5 iconic places you need to visit before climate change ruins them.

A new report from the United Nations Educational Scientific and Cultural Organization (UNESCO) has highlighted 31 World Heritage Sites at risk of being seriously damaged by our changing climate.

Many of them are popular tourist destinations, and all of them would be devastating to lose — many represent important pieces of our culture and history.


Here are five iconic landmarks that are in serious danger from climate change and what it would mean to lose them:

1. The Galápagos Islands could see its food web collapse, forcing animals that rely on it to abandon its shores.

Off the coast of Ecuador lies the stunning archipelago of the Galápagos Islands. It's home to many species of animals, including tortoises, marine iguanas, sea lions, and, yep, even penguins! There are tropical, sun-loving penguins in the Galápagos!

It's a magical place.

Photo by Martin Bernetti/AFP/Getty Images.

Unfortunately, the weather system known as El Niño is getting worse, and it could disrupt the livelihoods of the Galápagos' unique collection of creatures. As the UN report states:

"El Niño affects the entire food web, with warmer waters reducing the upwelling of nutrients that usually characterizes the cold waters around the Galápagos, resulting in a reduction in phytoplankton availability and causing small fish and invertebrates to migrate away, as well as reducing the growth of algae on which many species rely."

Food webs are called webs for a reason. Every part of them structurally relies on the other parts; if even the smallest part is in danger, the whole thing is in danger.

Photo by Martin Bernetti/AFP/Getty Images.

After a visit to the Galápagos, Charles Darwin started positing his theory of natural selection, which forever changed the way we look at the natural world. The islands aren't just a beautiful vacation spot — they're home to a historic, culturally important, and fragile ecosystem.

2. Yellowstone National Park could become a dry wasteland.

Yellowstone became the world's first national park when President Grant signed the Yellowstone Act in 1872, designating the region a public "pleasuring ground" (probably right before he realized how weird that sounded).

People from all over the world come to see Yellowstone's jaw-dropping landscapes, cheer for the Old Faithful geyser, and see bison and moose, all the while wondering how to pluralize "bison" and "moose."

Photo by Karen Bleier/AFP/Getty Images.

Unfortunately, according to the UN report, Yellowstone is a candle burning at both ends. Warming temperatures are causing shorter winters and longer summers, which means less snowfall feeding the rivers, lakes, and wetlands during winter months, as well as a longer, more dangerous fire season during summer months.

Photo by Mark Ralston/AFP/Getty Images.

The vibrant forests of Yellowstone could be replaced with drier shrublands. And no one wants to Instagram that.

3. The Statue of Liberty is at "'high exposure' risk from sea-level rise due to the extremely low elevation of the island and its vulnerability to storms," according to the report.

In what is perhaps the greatest metaphor of all time for the threat climate change poses to our national interests, America's giant copper symbol of freedom and security is in pretty serious danger.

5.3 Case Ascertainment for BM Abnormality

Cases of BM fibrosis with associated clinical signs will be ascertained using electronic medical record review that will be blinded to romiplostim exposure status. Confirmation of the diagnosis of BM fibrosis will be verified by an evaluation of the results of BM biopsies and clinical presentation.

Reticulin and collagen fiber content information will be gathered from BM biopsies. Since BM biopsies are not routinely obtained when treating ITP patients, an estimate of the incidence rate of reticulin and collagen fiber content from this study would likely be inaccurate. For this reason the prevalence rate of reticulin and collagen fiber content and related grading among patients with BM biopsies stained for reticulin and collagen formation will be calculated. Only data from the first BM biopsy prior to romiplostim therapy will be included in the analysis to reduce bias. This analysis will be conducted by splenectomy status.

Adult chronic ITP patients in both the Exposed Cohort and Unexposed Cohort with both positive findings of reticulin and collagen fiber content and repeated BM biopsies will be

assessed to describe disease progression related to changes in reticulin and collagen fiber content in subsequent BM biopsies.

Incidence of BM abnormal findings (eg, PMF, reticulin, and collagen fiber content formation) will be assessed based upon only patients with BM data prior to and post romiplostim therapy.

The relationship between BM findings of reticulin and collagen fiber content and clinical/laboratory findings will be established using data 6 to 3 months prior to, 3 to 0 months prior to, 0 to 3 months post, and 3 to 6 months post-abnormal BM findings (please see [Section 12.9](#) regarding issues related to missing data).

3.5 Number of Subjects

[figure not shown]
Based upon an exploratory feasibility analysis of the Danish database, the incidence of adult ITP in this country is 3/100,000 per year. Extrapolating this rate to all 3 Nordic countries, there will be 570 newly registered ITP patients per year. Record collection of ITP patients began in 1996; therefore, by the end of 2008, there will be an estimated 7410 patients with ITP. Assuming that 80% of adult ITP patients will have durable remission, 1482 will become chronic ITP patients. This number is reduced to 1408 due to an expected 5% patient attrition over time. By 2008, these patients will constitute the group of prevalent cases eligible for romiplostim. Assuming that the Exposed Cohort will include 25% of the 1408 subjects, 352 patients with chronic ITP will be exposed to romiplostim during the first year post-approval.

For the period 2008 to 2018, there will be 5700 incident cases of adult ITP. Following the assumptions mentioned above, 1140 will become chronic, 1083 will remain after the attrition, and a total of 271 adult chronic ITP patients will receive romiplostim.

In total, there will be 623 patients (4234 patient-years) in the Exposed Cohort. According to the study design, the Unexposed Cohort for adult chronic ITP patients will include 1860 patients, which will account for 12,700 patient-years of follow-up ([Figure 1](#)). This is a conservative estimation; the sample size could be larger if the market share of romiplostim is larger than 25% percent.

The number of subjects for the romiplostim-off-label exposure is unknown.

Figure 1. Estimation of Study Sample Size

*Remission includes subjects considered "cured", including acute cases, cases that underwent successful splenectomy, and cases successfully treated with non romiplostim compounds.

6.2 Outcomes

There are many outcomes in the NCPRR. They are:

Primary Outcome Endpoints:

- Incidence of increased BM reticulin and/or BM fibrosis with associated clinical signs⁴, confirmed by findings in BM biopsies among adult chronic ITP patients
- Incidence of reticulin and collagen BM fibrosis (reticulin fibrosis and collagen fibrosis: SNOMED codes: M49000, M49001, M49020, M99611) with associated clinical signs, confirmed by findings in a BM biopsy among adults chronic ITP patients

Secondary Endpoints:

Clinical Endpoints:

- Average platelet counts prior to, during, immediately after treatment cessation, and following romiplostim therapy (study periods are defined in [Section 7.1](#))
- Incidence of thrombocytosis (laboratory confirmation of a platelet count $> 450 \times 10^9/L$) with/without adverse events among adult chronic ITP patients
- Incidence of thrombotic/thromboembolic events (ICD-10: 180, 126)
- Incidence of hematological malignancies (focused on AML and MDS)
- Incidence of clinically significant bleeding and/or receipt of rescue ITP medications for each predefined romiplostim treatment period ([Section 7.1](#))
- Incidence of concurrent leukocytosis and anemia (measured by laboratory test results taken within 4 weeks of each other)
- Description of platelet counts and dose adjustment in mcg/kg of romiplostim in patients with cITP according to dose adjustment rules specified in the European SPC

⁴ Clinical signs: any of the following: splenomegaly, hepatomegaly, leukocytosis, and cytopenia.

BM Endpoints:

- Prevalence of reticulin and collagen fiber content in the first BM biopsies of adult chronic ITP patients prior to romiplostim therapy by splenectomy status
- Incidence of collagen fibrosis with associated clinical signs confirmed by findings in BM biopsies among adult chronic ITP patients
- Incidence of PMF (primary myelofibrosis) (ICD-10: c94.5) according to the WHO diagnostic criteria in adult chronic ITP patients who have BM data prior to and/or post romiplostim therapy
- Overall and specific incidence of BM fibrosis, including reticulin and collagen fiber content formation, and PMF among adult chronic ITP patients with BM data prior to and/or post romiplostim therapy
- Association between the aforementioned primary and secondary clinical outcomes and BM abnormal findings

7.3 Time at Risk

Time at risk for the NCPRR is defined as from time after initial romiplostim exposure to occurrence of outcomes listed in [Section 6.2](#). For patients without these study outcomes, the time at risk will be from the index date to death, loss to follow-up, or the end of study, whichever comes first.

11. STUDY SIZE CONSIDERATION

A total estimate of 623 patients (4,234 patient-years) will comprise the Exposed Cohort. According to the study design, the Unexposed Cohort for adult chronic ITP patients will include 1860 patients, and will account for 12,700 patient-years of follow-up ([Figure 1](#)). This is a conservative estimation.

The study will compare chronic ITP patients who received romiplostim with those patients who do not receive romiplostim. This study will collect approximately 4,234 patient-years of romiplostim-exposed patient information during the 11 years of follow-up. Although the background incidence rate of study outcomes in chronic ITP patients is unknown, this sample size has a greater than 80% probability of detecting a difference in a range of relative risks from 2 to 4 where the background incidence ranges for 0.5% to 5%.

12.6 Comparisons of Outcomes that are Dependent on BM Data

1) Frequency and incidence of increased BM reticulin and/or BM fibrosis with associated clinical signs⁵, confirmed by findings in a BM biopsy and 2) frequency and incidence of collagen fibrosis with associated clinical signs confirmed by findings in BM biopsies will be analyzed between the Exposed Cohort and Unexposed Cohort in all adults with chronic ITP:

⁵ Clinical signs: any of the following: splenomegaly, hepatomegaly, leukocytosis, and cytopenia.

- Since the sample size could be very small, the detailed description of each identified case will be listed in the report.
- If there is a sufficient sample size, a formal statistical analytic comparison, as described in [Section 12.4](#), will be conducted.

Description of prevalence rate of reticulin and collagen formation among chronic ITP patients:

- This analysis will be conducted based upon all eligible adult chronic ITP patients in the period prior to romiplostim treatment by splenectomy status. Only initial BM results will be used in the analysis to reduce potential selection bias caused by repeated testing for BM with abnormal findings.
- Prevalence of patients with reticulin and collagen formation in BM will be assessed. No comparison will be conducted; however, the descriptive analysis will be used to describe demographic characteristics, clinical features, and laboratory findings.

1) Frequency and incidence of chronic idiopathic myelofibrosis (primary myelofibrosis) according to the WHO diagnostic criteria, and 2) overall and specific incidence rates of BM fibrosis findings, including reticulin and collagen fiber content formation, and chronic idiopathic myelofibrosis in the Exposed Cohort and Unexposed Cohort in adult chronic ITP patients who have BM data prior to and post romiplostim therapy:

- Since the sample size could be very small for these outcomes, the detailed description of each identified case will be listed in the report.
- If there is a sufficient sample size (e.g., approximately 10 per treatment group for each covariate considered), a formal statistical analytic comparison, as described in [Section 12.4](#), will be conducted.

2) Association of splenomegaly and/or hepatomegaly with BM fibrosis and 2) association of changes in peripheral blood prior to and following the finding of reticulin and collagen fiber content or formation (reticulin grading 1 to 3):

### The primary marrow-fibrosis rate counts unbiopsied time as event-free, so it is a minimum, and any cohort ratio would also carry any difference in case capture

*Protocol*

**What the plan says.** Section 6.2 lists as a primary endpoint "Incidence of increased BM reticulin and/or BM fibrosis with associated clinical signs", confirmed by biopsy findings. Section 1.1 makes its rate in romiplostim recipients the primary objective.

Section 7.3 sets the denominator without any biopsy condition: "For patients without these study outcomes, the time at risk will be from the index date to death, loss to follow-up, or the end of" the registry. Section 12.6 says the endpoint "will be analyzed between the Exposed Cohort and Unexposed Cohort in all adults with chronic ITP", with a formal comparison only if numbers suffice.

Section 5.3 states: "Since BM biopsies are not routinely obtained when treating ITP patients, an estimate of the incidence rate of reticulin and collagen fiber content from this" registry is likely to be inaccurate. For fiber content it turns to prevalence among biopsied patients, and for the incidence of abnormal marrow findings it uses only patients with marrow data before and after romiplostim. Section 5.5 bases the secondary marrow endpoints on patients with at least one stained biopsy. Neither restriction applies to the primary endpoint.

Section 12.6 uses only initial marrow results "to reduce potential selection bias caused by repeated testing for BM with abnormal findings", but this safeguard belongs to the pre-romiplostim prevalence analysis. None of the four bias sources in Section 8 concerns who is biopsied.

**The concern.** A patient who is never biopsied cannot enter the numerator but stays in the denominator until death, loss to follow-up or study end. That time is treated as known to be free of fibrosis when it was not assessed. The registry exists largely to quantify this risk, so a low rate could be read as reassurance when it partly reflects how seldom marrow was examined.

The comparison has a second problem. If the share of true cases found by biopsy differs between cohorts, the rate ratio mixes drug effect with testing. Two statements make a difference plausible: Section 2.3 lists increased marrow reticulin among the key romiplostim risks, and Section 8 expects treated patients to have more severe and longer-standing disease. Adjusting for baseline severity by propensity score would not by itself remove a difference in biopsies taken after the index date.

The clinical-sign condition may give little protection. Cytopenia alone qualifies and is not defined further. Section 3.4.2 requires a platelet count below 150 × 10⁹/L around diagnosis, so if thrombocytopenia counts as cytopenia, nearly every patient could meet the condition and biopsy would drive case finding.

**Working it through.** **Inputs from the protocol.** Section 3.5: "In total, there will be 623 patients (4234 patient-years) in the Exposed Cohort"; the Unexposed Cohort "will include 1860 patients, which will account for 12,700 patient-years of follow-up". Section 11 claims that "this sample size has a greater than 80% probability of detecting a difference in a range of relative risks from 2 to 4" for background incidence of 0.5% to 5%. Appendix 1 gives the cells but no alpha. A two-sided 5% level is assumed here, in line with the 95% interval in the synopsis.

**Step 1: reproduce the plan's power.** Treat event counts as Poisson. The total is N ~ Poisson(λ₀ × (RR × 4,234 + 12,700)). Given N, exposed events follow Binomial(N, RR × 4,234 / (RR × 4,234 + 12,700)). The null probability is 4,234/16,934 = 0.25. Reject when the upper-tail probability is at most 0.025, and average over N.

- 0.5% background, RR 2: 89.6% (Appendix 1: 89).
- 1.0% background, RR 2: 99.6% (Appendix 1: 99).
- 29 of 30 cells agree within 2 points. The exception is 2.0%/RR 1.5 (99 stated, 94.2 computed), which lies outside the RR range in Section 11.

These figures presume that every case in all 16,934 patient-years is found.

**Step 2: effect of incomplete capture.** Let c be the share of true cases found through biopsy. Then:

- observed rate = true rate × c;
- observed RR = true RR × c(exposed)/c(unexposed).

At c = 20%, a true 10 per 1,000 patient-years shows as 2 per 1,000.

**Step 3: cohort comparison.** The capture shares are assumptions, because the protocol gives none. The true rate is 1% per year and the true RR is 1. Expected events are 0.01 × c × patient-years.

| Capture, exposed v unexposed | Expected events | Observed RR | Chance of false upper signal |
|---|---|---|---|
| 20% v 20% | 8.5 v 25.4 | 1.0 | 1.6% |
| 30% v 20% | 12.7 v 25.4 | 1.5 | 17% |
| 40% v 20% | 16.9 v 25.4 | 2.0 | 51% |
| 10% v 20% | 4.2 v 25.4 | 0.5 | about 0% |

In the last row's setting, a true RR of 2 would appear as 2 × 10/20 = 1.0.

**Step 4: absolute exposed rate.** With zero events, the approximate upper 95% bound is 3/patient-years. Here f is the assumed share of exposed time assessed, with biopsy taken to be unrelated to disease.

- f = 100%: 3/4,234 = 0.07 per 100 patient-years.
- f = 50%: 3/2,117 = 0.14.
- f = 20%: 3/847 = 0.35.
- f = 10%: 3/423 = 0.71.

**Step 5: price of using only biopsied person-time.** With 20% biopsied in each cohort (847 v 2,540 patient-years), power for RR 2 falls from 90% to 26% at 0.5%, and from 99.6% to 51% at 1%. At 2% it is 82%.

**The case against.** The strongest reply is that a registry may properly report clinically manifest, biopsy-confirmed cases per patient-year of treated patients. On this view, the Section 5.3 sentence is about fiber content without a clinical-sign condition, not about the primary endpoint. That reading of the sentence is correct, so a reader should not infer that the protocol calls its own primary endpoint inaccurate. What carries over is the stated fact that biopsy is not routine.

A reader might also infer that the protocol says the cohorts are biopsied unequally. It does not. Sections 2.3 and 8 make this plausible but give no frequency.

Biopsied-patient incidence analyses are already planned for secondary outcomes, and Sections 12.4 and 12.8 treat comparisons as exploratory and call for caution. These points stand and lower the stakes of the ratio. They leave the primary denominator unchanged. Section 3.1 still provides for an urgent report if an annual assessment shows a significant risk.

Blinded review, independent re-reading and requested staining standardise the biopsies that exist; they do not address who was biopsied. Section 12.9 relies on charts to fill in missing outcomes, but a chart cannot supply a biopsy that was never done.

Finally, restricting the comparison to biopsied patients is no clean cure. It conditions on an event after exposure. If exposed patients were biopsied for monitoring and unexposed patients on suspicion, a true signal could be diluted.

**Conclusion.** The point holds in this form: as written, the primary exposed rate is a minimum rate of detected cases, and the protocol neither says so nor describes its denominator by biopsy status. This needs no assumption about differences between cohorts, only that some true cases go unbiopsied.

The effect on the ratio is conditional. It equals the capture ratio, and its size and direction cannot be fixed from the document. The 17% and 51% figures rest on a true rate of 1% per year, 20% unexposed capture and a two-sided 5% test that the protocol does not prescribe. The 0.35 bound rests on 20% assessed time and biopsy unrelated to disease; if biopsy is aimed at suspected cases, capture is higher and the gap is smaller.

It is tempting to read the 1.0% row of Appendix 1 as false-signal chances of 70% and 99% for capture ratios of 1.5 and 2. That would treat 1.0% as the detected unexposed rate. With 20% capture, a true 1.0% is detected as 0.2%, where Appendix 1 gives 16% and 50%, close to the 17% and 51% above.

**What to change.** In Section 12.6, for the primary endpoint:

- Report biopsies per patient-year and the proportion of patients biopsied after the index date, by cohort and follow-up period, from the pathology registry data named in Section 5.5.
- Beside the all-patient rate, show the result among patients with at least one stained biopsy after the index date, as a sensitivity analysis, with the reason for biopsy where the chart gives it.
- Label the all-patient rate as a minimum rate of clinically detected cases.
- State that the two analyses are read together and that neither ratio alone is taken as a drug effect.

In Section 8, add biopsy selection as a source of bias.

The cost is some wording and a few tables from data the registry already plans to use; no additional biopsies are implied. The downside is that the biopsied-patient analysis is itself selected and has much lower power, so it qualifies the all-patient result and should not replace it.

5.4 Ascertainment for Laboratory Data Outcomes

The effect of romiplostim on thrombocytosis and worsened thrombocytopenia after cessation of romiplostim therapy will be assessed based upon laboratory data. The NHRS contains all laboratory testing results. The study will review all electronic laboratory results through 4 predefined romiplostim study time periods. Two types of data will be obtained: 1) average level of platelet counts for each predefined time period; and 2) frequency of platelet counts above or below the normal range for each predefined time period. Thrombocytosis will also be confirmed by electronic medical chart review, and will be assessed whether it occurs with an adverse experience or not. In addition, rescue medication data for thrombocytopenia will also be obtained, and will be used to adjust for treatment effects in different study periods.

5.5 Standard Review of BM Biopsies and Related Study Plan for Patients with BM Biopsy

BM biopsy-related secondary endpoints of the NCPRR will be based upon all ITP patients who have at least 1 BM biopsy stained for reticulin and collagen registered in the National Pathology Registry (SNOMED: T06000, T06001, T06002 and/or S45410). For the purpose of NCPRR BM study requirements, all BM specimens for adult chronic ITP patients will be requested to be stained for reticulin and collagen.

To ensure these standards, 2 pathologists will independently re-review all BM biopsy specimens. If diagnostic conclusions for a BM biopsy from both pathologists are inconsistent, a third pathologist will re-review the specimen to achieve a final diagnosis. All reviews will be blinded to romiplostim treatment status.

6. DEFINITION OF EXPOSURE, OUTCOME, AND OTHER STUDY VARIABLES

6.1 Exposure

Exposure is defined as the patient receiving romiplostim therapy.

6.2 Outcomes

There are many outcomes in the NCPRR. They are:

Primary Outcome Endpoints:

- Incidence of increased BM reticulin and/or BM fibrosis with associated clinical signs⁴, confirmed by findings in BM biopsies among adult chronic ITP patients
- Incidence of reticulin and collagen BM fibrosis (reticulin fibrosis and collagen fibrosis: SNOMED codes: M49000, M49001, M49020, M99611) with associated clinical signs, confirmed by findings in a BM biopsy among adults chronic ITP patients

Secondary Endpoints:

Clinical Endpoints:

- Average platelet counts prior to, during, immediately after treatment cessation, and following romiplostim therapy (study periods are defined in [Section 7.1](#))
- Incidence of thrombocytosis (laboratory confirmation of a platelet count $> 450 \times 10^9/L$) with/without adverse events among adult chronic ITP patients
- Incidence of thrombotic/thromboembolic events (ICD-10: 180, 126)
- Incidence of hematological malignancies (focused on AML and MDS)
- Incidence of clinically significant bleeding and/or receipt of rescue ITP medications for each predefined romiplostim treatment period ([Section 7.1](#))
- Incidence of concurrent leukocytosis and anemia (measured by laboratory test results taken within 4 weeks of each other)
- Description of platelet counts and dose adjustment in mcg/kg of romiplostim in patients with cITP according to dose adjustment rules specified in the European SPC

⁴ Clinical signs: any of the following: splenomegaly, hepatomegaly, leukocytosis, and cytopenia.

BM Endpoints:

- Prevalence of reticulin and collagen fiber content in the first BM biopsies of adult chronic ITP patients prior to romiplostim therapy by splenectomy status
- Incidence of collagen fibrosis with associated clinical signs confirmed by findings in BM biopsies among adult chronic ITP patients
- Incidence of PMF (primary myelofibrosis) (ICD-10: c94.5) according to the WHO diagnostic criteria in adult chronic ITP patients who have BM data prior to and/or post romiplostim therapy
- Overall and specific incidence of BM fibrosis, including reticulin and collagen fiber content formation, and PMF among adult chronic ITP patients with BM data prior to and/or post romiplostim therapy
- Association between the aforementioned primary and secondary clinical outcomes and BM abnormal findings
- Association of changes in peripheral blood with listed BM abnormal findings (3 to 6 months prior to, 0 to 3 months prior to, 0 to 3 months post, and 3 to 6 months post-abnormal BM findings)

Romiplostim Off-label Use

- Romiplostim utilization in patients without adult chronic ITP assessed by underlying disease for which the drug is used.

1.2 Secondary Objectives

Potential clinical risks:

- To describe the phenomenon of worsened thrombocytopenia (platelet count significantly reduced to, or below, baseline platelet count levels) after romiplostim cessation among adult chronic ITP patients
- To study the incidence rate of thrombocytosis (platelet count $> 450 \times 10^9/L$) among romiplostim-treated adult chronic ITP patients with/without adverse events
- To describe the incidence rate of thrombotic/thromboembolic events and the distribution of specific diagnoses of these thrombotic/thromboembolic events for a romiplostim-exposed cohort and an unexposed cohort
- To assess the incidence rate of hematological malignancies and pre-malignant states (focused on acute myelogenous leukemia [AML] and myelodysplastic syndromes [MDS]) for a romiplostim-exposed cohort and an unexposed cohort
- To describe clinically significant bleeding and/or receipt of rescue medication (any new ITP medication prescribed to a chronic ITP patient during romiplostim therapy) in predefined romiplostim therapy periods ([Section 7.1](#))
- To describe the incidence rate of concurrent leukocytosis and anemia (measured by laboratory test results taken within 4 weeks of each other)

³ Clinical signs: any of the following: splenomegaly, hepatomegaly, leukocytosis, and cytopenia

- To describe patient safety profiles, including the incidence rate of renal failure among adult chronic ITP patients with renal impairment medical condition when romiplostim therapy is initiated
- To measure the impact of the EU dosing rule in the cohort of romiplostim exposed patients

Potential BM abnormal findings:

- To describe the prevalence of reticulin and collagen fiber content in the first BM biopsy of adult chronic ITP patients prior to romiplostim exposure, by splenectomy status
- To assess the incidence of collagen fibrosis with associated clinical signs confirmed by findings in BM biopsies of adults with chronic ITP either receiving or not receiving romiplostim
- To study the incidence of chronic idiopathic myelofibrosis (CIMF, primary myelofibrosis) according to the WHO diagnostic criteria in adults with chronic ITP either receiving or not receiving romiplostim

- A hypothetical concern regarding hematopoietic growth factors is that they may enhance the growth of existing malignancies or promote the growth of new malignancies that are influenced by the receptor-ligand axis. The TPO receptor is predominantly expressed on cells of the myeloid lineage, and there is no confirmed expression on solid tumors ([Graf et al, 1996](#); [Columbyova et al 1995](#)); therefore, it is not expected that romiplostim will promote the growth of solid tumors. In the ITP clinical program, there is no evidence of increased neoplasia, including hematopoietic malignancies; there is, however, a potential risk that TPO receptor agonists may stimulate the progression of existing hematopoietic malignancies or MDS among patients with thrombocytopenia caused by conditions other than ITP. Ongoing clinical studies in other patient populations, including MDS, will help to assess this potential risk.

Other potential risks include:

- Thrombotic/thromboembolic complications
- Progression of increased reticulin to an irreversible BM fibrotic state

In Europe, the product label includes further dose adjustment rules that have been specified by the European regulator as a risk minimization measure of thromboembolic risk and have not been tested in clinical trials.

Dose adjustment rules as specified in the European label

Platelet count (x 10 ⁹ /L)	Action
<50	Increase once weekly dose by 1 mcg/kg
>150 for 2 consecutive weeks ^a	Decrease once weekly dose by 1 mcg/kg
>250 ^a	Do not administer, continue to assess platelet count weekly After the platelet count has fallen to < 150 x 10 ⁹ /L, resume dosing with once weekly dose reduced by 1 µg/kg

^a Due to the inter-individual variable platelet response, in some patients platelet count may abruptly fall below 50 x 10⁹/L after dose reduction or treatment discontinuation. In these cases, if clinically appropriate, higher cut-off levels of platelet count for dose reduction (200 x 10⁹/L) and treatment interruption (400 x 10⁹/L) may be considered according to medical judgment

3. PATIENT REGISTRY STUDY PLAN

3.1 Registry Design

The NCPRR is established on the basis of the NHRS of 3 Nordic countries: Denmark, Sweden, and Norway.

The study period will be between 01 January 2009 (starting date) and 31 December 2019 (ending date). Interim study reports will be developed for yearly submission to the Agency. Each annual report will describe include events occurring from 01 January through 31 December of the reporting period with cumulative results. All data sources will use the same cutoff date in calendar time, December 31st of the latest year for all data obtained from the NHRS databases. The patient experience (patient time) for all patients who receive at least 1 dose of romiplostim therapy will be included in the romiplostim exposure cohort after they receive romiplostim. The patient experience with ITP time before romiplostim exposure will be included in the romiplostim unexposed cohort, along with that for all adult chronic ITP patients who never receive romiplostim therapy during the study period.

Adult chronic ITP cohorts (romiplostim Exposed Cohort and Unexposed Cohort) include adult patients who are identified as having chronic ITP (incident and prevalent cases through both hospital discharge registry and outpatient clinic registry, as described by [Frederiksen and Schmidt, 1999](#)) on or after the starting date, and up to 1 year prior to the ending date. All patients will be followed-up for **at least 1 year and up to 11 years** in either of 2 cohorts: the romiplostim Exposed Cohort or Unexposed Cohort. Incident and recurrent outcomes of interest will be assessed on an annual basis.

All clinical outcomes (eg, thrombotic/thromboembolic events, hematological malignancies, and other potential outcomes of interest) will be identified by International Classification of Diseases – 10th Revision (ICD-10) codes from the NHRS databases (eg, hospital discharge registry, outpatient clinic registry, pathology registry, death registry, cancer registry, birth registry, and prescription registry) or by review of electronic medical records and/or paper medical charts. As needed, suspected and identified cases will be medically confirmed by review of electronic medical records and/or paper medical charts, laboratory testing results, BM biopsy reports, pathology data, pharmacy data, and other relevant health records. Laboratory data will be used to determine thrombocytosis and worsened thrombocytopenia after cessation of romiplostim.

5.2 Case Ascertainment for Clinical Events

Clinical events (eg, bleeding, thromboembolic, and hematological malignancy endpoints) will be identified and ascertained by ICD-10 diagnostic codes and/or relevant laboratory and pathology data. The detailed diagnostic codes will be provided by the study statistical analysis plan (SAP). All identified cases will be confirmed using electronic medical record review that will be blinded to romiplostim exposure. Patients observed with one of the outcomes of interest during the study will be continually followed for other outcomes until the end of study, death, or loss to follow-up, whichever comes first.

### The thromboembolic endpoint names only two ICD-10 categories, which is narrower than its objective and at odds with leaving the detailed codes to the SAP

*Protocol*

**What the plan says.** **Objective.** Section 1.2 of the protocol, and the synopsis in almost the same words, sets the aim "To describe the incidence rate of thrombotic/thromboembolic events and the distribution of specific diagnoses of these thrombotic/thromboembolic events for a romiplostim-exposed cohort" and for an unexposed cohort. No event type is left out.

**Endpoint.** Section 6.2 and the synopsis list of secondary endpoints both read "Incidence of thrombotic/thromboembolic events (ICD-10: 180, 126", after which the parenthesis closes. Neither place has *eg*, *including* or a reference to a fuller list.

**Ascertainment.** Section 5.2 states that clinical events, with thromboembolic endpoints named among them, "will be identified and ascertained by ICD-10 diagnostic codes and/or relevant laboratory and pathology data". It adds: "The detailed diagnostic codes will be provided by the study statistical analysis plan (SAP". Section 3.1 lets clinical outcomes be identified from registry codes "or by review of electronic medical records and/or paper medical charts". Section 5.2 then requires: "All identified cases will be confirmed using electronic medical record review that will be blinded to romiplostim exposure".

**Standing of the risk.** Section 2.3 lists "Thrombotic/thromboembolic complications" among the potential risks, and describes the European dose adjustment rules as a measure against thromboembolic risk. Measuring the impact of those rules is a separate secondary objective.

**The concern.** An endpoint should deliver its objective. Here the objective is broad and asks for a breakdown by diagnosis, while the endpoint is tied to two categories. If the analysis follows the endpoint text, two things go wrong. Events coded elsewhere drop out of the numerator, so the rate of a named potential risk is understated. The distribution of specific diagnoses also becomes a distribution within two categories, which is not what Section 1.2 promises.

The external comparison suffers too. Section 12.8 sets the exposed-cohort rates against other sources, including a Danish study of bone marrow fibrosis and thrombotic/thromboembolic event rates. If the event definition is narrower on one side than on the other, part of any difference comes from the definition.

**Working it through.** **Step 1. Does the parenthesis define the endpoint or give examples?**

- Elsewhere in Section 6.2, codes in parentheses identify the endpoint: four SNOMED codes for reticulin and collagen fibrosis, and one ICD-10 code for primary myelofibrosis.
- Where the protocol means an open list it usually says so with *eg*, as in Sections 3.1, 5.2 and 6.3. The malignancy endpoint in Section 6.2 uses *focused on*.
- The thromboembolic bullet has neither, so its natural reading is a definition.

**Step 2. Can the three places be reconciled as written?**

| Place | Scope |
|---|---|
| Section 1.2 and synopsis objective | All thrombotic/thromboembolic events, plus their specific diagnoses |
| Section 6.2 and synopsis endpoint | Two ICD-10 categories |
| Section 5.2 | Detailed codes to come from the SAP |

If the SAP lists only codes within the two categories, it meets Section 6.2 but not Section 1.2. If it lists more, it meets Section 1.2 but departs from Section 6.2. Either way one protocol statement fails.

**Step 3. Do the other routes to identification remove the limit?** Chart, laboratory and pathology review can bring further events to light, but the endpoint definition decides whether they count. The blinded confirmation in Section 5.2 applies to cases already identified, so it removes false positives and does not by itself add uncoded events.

Photo by Kena Betancur/Getty Images.

For generations of immigrants, the Statue of Liberty has been a beacon of hope, an outstretched hand in a world of fists, a light at the end of the tunnel of tyranny where they could finally be free.

It remains a symbol of the promise of a second chance, comforting the tired, poor, and huddled masses, yearning to breathe free.

Rising sea levels, which are already a real-life disaster, could bring to life the iconic disaster-movie image of the "ruined Statue of Liberty." That would be a tragedy.

4. Stonehenge could become unstable and inaccessible due to flash flooding.

Stonehenge was constructed thousands of years ago by either ancient humans or aliens, depending on who you ask, and no one really knows how they did it. First of all, some of the stones were from 200 miles away. Second of all, the wheel wasn't even invented yet — it was barely a glimmer in the eye of some ancient Steve Jobs.

Photo by Matt Cardy/Getty Images.

There are theories, sure — everything from brute force to druid magic to this guy, who figured out how to move giant stones with the clever use of tiny stones (honestly, my money is on him).

Stonehenge gets over 1 million visitors a year. Climate change, combined with such heavy tourist foot traffic, could threaten the structural integrity of the world's most famous ancient monument.

"Of most concern for Stonehenge are increasing rainfall amounts, more extreme rainfall events and worsening floods," says the UN report. "Flash floods can result in damage through gullying and wetter conditions are also expected to increase the impact of visitors walking on the site."

Photo by Niklas Halle'n/AFP/Getty Images.

Frankly, if Stonehenge is in danger, that should be one of the biggest warning signs of all. The monument has stood for thousands of years and has remained in remarkably good shape. If the changing climate has the ability to ruin its winning streak, we should all be shaking in our boots.